I actually did some reading in reading week. This may come as a surprise, believe me I didn’t set out to sit and read about dance. Rather I planned to spend my days, sleeping, eating and re-watching the Harry Potter box set, thus completely distancing my mind from dance and attempting to relax. Nevertheless, I found myself reading Martha Bremser’s ‘Fifty Contemporary Choreographers’, a suitable read for a first year I thought, considering we will shortly be covering dance history in critical and reflective studies.
As I expected my knowledge of contemporary dance and its origins has quite a few holes in it, something that was made almost embarrassingly apparent after reading the first few pages of the introduction. Reading Bremser’s book did feel, however, like doing a huge dot to dot, without the actual physical act of connecting the lines between the points. Scraps of knowledge, vaguely remembered names and a clutter of accumulated learning over the past couple of years since I first found out about contemporary dance were subject to a profound sense of clarity. It was wonderfully engaging.
Engaging also through the use of language and analysis of choreographers and their respective works. I found myself practically racing through, pausing only to write down the occasional quote that I thought might come in handy sometime in the future and drinking in the information like a very dehydrated fish. I’d like to think that was a rather witty simile, but in reality it is the most accurate description of my experience. Sort of a dance history enlightenment.
It was also a very productive activity for my half term travels. Living in the Suffolk countryside it is very easy to distance yourself from post-modern expressionism and abstract art forms and in that contemporary dance itself, however you may choose to interpret it. Hence, reading about arguably the fifty most prominent contemporary choreographers was mental stimulation, brain food to stop myself from indulging in the conservative lethargy of the countryside. My body may not be physically active, but this does not mean that I cannot exercise my mind and push myself to think about things. Ha, that sounds very cliché, but it is true, sadly.
It was interesting, also, to see how people actually write about dance. Writing a blog, and reflecting about dance has been an experience in itself. For I am used to writing about 16th Century social history conflicts, analysing Shakespeare and annotating pictures of Greek vases for my A Levels last year. Although I liked these subjects (I wouldn’t haven’t chosen to do them if I didn’t), they don’t spark my interest like dance. Hence, I am finding it strange writing, analysing, and translating my feelings and reactions to dance through text. I’d like to think that I’m doing okay at it. I’m not sure whether people agree with me, I certainly acknowledge that I have a repetitive and slightly ostentatious vocabulary when it comes to reviewing dance, accompanied by a sort of sarcastic wit to fill space, but it’s a creative progression.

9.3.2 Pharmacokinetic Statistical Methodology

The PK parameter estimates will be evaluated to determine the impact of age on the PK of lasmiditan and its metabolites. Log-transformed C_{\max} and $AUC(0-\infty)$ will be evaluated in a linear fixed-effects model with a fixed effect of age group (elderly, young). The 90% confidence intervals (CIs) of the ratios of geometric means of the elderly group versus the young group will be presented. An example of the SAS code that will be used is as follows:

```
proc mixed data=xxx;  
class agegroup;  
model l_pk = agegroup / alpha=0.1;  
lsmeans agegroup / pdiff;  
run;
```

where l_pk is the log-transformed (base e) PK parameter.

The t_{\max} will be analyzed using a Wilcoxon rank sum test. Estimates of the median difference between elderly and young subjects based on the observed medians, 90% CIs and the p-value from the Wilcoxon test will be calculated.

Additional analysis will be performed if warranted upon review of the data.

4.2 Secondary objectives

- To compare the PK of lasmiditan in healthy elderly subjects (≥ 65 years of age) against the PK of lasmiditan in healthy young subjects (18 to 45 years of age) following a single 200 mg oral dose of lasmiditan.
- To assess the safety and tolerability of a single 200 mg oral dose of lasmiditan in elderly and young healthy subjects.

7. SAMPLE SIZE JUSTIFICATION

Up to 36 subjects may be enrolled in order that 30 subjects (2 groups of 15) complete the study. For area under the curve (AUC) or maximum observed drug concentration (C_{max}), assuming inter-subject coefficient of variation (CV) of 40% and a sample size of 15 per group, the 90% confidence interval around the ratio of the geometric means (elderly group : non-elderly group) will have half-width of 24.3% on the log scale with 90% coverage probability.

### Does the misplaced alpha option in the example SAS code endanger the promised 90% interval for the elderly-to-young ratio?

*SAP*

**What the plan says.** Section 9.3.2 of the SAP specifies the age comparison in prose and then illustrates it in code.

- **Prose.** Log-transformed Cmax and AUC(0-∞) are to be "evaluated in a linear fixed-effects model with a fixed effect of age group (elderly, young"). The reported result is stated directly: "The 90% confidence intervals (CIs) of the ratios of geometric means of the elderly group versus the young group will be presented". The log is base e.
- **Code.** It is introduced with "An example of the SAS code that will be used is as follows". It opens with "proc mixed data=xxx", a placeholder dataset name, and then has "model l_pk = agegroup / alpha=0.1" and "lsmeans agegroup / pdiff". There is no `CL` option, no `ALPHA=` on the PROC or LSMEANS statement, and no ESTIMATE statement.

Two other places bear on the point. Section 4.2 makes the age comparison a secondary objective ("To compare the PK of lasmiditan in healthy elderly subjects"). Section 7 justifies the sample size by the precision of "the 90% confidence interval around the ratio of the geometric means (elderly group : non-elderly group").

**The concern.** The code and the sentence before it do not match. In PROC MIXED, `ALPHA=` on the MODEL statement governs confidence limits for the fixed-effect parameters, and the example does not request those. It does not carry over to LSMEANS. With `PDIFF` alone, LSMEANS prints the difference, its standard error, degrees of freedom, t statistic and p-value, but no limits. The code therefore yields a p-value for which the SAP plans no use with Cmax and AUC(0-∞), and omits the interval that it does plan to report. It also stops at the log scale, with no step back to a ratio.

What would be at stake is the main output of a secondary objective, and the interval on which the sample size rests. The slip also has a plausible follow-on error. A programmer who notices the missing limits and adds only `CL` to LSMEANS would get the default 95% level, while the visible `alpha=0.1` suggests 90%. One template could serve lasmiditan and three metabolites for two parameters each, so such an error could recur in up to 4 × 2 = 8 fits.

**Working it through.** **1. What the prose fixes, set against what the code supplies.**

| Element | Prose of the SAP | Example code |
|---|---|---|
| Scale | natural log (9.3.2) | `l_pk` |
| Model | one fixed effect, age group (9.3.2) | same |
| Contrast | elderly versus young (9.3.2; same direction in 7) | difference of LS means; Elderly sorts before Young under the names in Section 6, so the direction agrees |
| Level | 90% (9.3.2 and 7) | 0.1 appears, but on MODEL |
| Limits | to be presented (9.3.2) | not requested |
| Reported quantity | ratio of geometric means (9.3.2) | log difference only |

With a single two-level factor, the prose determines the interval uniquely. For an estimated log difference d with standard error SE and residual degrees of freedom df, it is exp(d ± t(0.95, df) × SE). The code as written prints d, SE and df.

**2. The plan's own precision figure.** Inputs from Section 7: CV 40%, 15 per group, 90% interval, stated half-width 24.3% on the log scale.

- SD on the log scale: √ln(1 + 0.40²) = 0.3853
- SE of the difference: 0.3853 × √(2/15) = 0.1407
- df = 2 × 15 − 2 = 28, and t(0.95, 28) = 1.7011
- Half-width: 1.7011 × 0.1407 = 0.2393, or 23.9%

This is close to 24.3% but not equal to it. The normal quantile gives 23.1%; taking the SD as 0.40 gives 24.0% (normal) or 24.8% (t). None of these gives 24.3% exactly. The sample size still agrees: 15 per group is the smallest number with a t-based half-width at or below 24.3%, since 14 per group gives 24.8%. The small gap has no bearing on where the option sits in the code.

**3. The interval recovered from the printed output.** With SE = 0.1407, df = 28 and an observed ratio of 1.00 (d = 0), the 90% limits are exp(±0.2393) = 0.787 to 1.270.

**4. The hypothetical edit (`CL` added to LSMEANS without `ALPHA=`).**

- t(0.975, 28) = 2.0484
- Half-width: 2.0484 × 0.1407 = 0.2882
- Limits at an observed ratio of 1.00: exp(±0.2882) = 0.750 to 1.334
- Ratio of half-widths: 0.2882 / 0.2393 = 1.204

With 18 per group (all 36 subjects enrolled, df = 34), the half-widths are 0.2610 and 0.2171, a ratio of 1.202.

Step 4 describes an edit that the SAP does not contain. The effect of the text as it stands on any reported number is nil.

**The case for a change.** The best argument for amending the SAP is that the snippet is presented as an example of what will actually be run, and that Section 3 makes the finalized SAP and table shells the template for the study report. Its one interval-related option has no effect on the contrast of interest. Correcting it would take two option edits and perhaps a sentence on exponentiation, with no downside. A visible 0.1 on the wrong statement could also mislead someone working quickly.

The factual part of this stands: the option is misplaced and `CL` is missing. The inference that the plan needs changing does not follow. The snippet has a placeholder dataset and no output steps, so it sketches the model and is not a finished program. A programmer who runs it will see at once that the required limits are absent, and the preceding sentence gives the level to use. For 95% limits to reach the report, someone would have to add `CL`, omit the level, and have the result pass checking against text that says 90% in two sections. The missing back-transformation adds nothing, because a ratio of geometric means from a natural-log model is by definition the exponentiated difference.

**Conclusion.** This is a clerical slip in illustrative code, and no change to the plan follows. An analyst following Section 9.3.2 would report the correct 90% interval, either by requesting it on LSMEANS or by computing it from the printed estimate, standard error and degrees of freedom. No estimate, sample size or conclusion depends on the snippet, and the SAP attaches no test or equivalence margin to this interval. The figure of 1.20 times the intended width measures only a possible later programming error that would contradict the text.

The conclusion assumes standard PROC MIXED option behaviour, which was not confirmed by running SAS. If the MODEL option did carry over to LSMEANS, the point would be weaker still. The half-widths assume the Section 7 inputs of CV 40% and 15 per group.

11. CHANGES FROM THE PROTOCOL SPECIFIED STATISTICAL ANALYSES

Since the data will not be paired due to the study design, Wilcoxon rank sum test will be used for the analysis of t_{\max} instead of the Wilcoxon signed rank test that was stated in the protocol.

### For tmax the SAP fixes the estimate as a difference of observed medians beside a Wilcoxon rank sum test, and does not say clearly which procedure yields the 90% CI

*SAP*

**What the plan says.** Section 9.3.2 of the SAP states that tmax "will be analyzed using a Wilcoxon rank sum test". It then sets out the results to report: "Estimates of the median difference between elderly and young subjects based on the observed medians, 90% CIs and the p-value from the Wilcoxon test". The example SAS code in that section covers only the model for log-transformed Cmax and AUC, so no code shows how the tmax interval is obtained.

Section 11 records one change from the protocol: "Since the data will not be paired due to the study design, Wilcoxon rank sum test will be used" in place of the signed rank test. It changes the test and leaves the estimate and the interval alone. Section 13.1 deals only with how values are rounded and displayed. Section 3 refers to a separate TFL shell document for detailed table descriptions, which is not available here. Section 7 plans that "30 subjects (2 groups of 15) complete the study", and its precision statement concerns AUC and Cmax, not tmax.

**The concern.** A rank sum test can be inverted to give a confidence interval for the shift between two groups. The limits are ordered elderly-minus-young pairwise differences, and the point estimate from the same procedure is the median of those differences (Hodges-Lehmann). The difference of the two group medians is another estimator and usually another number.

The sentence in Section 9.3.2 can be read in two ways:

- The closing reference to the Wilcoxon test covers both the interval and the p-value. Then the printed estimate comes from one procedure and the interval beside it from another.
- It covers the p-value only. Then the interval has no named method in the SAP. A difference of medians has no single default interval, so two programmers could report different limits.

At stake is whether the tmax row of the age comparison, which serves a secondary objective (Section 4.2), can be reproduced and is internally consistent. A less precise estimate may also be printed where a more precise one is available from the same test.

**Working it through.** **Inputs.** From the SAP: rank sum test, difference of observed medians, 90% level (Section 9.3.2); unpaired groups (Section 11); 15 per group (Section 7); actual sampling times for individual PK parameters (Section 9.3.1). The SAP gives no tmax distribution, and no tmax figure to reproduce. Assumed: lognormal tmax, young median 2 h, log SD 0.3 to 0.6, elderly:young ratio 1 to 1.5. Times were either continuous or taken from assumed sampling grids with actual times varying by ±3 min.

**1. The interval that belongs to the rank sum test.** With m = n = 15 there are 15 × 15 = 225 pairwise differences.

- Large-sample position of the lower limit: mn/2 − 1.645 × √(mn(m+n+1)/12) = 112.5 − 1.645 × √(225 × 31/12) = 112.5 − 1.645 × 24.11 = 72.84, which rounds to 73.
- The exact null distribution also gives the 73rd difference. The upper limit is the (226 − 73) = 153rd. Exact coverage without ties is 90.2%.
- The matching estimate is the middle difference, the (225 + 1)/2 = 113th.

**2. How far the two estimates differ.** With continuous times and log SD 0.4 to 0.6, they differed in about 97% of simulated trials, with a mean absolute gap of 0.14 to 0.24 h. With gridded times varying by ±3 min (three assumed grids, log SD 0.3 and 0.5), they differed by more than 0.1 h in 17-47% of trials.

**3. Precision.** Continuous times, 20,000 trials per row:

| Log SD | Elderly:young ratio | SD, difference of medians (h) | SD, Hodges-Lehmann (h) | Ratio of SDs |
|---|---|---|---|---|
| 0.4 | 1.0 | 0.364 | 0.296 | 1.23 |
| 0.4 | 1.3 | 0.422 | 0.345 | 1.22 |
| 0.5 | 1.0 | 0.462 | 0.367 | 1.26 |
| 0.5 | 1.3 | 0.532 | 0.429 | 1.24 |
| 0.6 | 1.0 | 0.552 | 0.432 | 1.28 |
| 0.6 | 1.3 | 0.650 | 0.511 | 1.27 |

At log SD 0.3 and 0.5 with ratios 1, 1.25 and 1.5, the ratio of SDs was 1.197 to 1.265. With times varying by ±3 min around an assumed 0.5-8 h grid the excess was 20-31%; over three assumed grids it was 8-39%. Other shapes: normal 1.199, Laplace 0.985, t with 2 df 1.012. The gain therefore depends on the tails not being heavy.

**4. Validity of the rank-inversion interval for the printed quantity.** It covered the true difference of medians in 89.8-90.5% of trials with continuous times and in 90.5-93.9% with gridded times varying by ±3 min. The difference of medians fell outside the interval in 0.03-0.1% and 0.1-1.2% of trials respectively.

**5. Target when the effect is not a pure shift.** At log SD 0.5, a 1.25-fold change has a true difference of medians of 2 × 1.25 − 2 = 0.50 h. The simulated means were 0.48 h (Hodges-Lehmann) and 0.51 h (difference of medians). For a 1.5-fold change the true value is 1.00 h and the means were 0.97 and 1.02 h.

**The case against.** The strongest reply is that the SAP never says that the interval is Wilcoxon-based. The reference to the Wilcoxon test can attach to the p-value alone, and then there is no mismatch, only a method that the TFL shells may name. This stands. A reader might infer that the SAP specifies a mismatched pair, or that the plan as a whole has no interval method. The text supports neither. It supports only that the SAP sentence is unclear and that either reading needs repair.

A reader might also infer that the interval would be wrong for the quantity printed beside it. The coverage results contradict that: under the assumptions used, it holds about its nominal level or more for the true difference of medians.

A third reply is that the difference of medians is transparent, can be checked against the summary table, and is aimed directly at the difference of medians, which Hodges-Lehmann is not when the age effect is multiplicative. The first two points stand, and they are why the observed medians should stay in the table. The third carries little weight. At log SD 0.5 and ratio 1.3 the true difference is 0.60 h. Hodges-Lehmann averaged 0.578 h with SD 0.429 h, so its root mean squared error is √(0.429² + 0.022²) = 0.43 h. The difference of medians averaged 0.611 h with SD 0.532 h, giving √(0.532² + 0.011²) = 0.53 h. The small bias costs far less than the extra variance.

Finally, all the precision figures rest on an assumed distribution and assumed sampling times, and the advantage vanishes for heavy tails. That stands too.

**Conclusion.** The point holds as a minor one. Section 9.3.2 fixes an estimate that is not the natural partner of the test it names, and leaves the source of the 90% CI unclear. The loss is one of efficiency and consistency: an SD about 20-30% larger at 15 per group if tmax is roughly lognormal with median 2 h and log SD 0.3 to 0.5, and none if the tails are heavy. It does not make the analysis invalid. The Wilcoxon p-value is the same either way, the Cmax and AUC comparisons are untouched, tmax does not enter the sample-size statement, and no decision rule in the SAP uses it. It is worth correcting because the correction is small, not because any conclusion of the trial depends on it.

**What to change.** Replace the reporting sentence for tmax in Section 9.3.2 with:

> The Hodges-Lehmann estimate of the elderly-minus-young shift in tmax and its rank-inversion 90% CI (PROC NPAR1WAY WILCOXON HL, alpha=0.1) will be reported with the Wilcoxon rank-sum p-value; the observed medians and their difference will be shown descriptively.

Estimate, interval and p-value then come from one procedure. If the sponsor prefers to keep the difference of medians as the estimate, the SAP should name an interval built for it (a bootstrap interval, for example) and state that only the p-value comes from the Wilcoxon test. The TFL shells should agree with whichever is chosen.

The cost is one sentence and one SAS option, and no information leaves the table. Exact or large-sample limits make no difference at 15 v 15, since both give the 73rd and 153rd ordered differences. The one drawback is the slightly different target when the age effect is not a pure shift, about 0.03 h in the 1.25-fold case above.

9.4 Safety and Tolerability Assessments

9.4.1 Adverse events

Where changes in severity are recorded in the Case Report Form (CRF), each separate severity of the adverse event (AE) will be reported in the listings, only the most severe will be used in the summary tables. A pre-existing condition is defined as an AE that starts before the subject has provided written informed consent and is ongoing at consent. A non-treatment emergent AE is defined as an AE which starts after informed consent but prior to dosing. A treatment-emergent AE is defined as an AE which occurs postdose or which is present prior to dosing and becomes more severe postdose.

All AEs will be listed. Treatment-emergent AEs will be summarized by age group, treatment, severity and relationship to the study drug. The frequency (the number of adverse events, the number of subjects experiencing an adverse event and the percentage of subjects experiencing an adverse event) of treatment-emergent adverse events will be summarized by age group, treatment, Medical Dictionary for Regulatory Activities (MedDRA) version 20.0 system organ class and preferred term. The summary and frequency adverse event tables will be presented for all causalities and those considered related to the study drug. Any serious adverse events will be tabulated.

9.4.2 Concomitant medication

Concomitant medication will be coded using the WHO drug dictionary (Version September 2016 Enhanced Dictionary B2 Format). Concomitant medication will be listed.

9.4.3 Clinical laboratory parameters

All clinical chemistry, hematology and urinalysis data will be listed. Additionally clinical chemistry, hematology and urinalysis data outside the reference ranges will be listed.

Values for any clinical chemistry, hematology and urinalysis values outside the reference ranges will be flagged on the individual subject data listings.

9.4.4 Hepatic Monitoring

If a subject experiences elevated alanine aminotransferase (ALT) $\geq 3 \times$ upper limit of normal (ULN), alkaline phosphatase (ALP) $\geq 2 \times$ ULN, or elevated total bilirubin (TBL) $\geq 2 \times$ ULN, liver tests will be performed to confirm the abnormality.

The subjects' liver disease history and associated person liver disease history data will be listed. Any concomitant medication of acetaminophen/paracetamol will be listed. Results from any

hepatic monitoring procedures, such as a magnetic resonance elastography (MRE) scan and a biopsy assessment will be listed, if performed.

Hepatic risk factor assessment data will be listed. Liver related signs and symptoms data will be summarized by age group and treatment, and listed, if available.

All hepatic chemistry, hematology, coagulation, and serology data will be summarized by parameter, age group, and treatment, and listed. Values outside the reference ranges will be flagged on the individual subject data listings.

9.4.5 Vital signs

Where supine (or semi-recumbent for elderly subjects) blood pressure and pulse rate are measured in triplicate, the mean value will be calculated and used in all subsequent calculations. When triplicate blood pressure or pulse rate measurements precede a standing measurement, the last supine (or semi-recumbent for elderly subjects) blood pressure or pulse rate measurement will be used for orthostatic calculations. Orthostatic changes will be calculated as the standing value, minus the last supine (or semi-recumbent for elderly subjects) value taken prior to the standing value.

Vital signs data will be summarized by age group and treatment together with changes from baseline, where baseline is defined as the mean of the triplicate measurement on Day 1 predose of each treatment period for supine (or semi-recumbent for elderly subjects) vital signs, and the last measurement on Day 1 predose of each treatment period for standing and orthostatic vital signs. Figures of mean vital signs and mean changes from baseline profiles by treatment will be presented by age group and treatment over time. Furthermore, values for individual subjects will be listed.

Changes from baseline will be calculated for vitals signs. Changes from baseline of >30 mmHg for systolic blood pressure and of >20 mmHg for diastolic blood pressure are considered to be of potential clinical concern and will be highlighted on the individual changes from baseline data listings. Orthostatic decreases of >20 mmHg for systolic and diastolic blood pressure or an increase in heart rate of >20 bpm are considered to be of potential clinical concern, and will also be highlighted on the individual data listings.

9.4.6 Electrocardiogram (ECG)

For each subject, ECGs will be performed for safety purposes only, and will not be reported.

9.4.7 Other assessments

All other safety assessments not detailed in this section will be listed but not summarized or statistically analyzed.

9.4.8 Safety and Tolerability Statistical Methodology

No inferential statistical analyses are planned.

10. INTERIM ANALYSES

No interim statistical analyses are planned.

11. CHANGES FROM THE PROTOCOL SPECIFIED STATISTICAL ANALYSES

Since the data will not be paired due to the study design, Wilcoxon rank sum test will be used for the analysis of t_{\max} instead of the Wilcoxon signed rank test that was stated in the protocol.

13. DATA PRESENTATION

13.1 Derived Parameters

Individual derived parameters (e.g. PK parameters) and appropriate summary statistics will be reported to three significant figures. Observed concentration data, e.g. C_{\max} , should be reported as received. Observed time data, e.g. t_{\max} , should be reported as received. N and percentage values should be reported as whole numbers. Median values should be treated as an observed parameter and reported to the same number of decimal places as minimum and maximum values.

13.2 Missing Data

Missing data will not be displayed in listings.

Over reading week I’ve also remembered my likings for the other arts. Downloading new music, reading magazines and drawing the organs of the body for PAD has reminded me that dance is only one art form that interests me. Add to this a little excursion to London Town to visit friends, which included a lot of walking, most of the time dragging a suitcase and tripping up people behind me, and pretending that I was an intrepid explorer instead of a tourist. I visited Camden for the first time (I know what am I playing at?), walked down the Southbank in the ‘beautiful’ British rain and saw a series of work by Gerherd Richter’s in response to composer John Cage at the Tate Modern. Topped off by watching Hofesh Shechter’s new piece ‘Sun’ at Sadler’s Wells, I like to think I covered all creative bases.
I think it is very easy to just think dance, dance, dance, during term time, especially Monday to Friday as everything is so intense. It additionally feels like as a first year you really have to immerse yourself in training and technique, because we’ve only just started the course. We need to have a strong foundation upon which we can layer on our creativity and other skills. As Andile likes to remind us after he’s physically exhausted us in contemporary, it isn’t enough to just be a dancer any more. You have to bring as much as possible to the industry, you have to be versatile, creative and willing to experiment. Consequently, I’m glad that I’ve been reminded of my other interests during this week, and I’d like to think that I’ll try harder to integrate them into my free time from now on. Also, learning more about the history of contemporary dance and its top contributors, so to speak, I hope will enrich my future learning. I like knowing about what people have done in the past, mostly so when people mention names I can smile and nod, or even contribute without having to pretend I know who it is.
This half term week was incredibly enlightening, and creatively motivating. I like that my reading week has been a lot more adventurous than my original intentions of lying in bed and snoozing, although I may pay for it later in the term when I’m praying for a week in bed…
So, that’s what I did this reading week, seemingly evocative of primary school show and tell, but it seemed the most appropriate way to share instead of reeling out paragraphs analysing a book, ha.